Last season kind of ended in a blaze of glory for Brandon Scherff.
The pile fell on the back of his legs. Never a good thing. The injuries you don’t see coming seem to be the ones that always cause the most damage. From the press box you could see the dislocated ankle. It would take an X-ray for the broken fibula to show up.
After the enormous left tackle had his leg adjusted and placed in an air cast, he looked up and noticed a dead Kinnick Stadium. Penn State was in the early stages of what ended up being a 38-14 mauling of the Hawkeyes, but Scherff is used to seeing a lively Kinnick. Even with his ankle twisted the wrong direction (no, really), Scherff started pumping his arms and yelling for the crowd to wake the bleep up.
He did this as the John Deere Gator revved and kicked into gear, taking Scherff up the tunnel, into the lockerroom and out for the season.
Clearly, Iowa has the right kind of maniac at left tackle.
The left tackle position is a throne of sorts on the Iowa football team. Some of the graduates from the position include Bruce Nelson (1999), Robert Gallery (2001-03), Marshal Yanda (2006), Bryan Bulaga (2008-09) and Riley Reiff (2010-11). Three of those five were first-round draft picks. Nelson was a second rounder in 2003. Yanda, a key cog on the Super Bowl champion Ravens’ O-line last season, was a third rounder in 2007.
When coach Kirk Ferentz slides the keys to this position to you from across the desk, he’s handing you a chance to play what is, without a doubt, Iowa’s most successful position in the last 10 seasons.
Would you believe Scherff (6-5, 310) played quarterback at Denison High School? It’s true. As a 270-pounder, he passed for 1,200 yards as a sophomore.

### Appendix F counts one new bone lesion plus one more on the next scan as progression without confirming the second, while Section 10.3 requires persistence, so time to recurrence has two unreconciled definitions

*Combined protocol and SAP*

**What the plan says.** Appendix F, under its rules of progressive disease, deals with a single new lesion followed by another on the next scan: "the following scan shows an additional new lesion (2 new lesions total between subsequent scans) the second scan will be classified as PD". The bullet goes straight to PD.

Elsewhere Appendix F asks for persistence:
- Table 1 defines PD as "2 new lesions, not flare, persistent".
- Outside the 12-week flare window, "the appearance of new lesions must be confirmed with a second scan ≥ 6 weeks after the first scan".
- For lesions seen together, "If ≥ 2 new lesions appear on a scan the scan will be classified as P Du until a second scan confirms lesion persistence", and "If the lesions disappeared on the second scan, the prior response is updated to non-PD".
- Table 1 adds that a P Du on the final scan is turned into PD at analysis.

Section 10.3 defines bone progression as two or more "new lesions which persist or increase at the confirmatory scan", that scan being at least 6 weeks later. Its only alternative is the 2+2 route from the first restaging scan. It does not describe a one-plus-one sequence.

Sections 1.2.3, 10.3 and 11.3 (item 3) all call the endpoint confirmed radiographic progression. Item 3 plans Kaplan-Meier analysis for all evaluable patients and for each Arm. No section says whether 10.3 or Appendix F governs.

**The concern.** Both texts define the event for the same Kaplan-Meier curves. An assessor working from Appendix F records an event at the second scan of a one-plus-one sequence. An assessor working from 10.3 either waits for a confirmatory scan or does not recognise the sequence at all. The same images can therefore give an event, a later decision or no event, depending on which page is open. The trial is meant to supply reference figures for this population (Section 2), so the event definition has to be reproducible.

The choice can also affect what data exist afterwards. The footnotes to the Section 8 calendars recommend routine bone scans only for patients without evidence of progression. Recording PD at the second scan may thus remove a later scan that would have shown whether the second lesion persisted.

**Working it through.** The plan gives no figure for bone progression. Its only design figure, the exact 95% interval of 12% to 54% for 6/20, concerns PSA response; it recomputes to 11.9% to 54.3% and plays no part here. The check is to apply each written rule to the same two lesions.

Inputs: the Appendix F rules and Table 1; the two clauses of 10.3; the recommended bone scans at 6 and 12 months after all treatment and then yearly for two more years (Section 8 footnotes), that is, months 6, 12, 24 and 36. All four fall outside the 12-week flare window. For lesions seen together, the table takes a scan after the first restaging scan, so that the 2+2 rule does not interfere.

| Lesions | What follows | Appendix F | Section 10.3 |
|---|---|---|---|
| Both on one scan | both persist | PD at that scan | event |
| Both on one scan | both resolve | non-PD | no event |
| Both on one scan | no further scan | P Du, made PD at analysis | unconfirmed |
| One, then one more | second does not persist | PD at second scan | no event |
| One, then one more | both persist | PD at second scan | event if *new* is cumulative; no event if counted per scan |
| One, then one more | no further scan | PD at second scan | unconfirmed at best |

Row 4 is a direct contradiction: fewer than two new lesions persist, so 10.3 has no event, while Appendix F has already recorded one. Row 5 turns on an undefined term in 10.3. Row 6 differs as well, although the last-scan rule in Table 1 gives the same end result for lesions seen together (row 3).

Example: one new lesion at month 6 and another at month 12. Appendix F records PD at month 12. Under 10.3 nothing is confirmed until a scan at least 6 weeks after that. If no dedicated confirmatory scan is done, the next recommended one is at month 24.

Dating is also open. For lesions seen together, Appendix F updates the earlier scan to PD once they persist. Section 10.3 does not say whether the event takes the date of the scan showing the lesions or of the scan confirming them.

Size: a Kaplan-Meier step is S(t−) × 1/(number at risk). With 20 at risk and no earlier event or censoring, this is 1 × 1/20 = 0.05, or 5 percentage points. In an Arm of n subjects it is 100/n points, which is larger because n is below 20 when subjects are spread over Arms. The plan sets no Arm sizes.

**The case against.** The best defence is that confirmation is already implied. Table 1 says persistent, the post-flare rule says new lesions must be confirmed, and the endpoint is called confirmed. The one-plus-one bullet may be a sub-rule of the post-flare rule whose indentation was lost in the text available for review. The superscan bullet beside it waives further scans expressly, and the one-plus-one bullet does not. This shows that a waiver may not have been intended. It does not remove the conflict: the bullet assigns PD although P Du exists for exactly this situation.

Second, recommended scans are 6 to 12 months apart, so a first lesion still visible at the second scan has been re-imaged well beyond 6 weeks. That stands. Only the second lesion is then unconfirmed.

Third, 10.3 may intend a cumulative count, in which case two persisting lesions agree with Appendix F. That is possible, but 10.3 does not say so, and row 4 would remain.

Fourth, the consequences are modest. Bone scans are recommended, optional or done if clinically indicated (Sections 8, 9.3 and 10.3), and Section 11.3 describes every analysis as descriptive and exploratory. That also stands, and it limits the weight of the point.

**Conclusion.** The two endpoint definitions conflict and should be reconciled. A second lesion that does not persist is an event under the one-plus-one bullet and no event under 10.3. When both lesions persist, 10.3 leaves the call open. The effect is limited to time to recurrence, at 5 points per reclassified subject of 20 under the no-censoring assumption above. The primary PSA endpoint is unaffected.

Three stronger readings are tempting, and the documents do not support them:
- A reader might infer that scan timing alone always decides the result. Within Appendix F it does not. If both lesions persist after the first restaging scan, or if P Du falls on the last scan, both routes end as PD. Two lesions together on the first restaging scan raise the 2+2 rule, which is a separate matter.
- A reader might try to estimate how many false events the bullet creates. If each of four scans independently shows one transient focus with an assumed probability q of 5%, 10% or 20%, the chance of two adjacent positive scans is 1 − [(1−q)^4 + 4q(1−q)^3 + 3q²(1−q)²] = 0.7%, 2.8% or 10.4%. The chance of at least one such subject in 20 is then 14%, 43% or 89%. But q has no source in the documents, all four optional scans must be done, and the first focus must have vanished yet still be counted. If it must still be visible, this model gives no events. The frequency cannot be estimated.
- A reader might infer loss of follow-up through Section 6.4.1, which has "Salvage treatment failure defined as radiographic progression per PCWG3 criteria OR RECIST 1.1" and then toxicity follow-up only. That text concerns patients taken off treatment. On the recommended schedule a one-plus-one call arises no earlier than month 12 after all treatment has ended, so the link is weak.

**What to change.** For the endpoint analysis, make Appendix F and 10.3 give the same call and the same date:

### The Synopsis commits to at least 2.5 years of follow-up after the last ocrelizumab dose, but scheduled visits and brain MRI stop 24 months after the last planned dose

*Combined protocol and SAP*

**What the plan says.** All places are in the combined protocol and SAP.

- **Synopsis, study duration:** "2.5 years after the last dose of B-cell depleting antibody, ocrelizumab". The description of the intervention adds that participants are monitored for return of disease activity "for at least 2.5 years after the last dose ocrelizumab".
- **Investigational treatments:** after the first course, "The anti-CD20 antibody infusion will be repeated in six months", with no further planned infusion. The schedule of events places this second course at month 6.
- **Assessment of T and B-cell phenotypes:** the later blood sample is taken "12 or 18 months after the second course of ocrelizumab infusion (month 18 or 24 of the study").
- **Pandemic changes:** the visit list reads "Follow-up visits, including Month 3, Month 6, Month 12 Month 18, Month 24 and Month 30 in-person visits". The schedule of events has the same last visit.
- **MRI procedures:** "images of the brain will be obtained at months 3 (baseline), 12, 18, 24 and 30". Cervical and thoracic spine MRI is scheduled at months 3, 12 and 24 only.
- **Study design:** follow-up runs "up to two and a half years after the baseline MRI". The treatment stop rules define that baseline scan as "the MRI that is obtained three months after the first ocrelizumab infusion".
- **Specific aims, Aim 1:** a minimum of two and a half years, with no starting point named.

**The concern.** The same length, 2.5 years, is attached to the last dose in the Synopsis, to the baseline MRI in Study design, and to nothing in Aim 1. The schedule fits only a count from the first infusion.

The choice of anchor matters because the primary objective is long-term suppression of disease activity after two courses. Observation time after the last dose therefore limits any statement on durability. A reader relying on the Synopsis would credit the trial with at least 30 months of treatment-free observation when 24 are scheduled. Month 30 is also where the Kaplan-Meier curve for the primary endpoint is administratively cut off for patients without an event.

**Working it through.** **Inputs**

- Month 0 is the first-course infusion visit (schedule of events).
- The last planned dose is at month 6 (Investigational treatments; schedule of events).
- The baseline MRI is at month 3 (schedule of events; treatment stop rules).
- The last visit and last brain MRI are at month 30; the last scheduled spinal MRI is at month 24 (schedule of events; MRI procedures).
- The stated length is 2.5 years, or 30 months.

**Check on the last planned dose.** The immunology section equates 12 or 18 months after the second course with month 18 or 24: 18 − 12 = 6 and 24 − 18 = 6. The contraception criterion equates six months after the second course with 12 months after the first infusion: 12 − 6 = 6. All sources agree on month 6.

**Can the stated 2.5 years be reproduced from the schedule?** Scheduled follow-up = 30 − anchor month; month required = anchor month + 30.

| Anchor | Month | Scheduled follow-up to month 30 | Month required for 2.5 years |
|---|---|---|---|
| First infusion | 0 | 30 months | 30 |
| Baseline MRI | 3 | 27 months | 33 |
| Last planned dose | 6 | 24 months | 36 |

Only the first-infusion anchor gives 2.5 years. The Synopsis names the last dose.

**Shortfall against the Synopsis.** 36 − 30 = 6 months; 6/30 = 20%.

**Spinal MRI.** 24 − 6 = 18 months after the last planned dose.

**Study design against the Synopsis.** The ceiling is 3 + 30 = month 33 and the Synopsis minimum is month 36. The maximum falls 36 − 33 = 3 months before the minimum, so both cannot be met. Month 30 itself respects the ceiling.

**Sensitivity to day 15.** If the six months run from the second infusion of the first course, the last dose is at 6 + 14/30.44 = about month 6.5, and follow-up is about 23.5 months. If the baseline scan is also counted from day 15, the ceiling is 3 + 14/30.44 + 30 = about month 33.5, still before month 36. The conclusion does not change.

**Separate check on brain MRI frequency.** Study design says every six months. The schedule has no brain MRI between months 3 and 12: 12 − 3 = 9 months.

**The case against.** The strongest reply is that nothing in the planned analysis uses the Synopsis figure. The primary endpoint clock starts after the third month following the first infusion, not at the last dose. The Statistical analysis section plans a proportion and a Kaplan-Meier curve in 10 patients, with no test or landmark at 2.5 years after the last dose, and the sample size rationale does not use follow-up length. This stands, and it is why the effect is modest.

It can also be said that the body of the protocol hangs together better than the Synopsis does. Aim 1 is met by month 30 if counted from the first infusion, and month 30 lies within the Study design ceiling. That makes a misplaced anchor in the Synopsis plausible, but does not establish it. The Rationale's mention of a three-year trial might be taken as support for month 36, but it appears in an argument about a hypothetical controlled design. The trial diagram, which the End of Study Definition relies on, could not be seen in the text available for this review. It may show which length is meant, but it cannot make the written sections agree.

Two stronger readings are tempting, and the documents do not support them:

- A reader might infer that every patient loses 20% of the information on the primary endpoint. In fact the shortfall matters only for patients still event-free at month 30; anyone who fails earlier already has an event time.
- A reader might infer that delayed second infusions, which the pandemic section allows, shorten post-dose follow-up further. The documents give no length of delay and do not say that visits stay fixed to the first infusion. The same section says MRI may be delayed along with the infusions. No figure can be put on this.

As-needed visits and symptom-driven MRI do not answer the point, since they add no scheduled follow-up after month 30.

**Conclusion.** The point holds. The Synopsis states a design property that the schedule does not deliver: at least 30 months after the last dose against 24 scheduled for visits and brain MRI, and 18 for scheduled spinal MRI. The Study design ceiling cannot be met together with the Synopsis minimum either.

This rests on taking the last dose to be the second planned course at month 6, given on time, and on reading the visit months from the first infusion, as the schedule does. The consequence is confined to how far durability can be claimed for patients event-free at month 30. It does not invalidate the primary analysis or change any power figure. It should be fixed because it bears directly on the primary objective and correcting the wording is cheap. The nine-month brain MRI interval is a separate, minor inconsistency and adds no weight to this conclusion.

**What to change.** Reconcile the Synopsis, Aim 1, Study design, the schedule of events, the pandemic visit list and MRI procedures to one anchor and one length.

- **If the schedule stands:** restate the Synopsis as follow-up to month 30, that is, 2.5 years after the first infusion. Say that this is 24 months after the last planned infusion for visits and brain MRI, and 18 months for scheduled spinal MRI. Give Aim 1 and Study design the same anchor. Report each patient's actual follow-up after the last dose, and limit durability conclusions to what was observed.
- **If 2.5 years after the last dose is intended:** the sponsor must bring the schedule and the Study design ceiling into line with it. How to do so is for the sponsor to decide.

Iowa and Ferentz had a plan for him even then, when his recruitment began.
“I was getting recruited here for O-line and I didn’t want to come in here and not know what I was doing,” Scherff said. “Thought it was a pretty good choice to move there. I liked the whole concept, just going out there and hitting people.”
Iowa has the right maniac for left tackle. Who knows what the future holds.
Key 2012 factor: The leg injuries were a huge setback for Scherff, who, to that point, was having a fine season. Iowa set loose an avalanche of O-linemen and Mark Weisman on Minnesota and cruised to a 31-13 victory. Iowa’s win at Michigan State was an O-line grinder that perhaps only offensive linemen could appreciate.
Trailing in the fourth quarter against Northern Illinois at Soldier Field, on a third-and-a lot (I think it was 8 or 9), offensive coordinator Greg Davis called for a run to the left. Scherff pushed his man outside of the hashmarks, and running back Damon Bullock won a race to the pylon for a 23-yard TD that pushed Iowa to a narrow 18-17 victory.
So, 2012 was a little more than just the injury for Scherff. He bounced back quickly from the leg injuries, though. He participated in everything during spring practice.
“A big part of it is attitude; his attitude has been great,” Ferentz said. “I joked about him being ready even with a boot on. He would have tried it. That’s just the way he’s built. He seems to be moving around really well.”